Dissociative identity disorder
Previously known as multiple personality disorder, dissociative identity disorder (DID) is a condition in which a person has more than one distinct identity or personality state. At least two of these personalities repeatedly assert themselves to control the affected person's
Psychiatrists and psychologists use a handbook called the Diagnostic and Statistical Manual of Mental Disorders , fourth edition text revision or DSM-IV-TR, to diagnose mental disorders. In this handbook, DID is classified as a dissociative disorder. Other mental disorders in this category include depersonalization disorder, dissociative fugue, and dissociative amnesia. It should be noted, however, that the nature of DID and even its existence is debated by psychiatrists and psychologists.
"Dissociation" describes a state in which the integrated functioning of a person's identity, including consciousness, memory and awareness of surroundings, is disrupted or eliminated. Dissociation is a mechanism that allows the mind to separate or compartmentalize certain
The phrase "dissociative identity disorder" replaced "multiple personality disorder" because the new name emphasizes the disruption of a person's identity that characterizes the disorder. A person with the illness is consciously aware of one aspect of his or her personality or self while being totally unaware of, or dissociated from, other aspects of it. This is a key feature of the disorder. It only takes two distinct identities or personality states to qualify as DID but there have been cases in which 100 distinct alternate personalities, or alters, were reported. Fifty percent of DID patients harbor fewer than 11 identities.
Because the alters alternate in controlling the patient's consciousness and behavior, the affected patient experiences long gaps in memory— gaps that far exceed typical episodes of forgetting that occur in those unaffected by DID.
Despite the presence of distinct personalities, in many cases one primary identity exists. It uses the name the patient was born with and tends to be quiet, dependent, depressed and guilt-ridden. The alters have their own names and unique traits. They are distinguished by different temperaments, likes, dislikes, manners of expression and even physical characteristics such as posture and body language. It is not unusual for patients with DID to have alters of different genders, sexual orientations, ages, or nationalities. Typically, it takes just seconds for one personality to replace another but, in rarer instances, the shift can be gradual. In either case, the emergence of one personality, and the retreat of another, is often triggered by a stressful event.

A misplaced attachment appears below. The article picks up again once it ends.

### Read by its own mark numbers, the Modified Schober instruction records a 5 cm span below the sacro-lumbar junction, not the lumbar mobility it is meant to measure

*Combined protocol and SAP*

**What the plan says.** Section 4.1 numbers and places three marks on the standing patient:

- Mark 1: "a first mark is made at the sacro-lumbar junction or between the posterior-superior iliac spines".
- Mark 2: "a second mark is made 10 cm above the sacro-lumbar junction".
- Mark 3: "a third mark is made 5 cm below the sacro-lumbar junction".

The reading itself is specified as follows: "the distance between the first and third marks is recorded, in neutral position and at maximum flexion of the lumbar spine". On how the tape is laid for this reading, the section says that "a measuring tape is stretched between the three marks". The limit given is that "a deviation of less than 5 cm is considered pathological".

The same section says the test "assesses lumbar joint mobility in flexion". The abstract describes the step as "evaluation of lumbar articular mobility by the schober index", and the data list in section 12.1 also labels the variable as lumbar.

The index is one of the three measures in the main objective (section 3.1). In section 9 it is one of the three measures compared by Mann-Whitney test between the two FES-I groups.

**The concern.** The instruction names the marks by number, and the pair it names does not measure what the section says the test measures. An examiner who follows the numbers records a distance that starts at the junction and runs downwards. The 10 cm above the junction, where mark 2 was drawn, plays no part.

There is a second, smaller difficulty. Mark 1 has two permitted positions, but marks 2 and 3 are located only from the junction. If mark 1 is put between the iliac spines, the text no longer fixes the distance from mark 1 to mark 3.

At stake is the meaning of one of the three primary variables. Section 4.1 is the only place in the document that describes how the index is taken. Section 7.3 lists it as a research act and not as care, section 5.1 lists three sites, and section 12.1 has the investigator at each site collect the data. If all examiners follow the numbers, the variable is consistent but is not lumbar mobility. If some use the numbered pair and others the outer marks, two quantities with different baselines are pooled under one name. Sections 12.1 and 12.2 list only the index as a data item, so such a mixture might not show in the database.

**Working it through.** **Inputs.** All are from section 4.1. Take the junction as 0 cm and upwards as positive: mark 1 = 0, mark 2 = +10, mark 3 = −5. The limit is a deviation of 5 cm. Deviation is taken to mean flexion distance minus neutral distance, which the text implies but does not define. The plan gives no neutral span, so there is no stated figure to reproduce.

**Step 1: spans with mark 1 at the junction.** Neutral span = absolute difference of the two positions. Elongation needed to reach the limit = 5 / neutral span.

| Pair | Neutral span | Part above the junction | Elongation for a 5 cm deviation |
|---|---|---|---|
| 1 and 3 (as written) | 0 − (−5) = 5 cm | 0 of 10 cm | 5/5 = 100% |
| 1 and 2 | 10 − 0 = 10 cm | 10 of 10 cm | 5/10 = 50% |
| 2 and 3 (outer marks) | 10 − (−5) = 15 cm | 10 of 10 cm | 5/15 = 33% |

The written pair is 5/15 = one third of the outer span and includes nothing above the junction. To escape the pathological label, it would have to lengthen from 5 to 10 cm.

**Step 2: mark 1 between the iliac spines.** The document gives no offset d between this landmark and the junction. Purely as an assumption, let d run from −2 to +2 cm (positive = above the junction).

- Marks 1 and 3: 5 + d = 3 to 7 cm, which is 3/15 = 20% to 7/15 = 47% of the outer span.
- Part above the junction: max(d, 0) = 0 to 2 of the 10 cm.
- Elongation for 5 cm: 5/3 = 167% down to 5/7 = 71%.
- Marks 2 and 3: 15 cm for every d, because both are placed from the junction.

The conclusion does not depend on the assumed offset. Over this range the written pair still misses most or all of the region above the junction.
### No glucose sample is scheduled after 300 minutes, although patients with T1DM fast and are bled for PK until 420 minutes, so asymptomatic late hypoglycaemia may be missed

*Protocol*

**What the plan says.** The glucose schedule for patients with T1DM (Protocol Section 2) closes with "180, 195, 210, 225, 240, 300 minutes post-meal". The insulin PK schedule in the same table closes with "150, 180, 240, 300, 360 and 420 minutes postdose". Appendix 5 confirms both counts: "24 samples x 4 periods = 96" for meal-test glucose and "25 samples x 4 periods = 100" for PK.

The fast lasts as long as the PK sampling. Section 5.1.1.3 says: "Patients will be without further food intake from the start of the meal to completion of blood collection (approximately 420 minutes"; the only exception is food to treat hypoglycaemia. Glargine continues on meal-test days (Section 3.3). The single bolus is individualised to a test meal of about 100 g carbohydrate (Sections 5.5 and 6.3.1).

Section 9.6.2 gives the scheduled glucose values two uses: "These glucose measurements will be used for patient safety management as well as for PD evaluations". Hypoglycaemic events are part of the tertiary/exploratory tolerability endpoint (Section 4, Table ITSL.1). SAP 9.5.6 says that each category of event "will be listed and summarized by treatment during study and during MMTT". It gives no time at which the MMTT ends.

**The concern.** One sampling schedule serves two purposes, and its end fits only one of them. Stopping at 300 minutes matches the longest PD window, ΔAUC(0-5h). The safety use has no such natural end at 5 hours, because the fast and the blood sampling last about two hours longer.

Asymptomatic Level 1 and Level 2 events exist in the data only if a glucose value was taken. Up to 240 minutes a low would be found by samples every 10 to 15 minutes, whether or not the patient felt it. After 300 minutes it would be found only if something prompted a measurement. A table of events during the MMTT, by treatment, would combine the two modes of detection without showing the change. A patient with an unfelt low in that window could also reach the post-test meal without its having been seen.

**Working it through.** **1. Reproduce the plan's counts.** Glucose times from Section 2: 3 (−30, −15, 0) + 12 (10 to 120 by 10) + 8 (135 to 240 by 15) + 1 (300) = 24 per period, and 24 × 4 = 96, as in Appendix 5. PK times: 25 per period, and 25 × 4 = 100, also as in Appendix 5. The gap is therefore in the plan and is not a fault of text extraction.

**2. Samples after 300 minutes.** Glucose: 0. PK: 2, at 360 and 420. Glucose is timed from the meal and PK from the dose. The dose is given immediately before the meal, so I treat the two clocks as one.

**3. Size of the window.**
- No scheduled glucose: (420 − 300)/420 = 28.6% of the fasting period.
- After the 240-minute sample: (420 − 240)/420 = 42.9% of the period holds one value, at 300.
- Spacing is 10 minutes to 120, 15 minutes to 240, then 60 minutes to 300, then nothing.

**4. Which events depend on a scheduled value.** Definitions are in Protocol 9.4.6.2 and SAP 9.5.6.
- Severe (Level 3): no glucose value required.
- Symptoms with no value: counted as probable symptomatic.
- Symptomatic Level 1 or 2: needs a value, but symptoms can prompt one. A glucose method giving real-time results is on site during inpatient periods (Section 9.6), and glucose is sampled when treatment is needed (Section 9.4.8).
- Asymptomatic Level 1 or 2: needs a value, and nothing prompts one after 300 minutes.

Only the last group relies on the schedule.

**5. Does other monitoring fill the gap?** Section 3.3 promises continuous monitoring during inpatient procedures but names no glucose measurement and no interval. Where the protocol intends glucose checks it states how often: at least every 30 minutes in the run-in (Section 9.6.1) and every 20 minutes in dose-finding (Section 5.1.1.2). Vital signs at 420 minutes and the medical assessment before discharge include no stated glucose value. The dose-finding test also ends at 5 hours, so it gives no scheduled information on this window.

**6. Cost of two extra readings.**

People with DID tend to have other severe disorders as well, such as depression, substance abuse, borderline personality disorderand eating disorders, among others. The degree of impairment ranges from mild to severe, and complications may include suicideattempts, self-mutilation, violence, or drug abuse.
Left untreated, DID can last a lifetime. Treatment for the disorder consists primarily of individual psychotherapy.
The severe dissociation that characterizes patients with DID is currently understood to result from a set of causes:
- an innate ability to dissociate easily
- repeated episodes of severe physical or sexual abusein childhood
- lack of a supportive or comforting person to counteract abusive relative(s)
- influence of other relatives with dissociative symptoms or disorders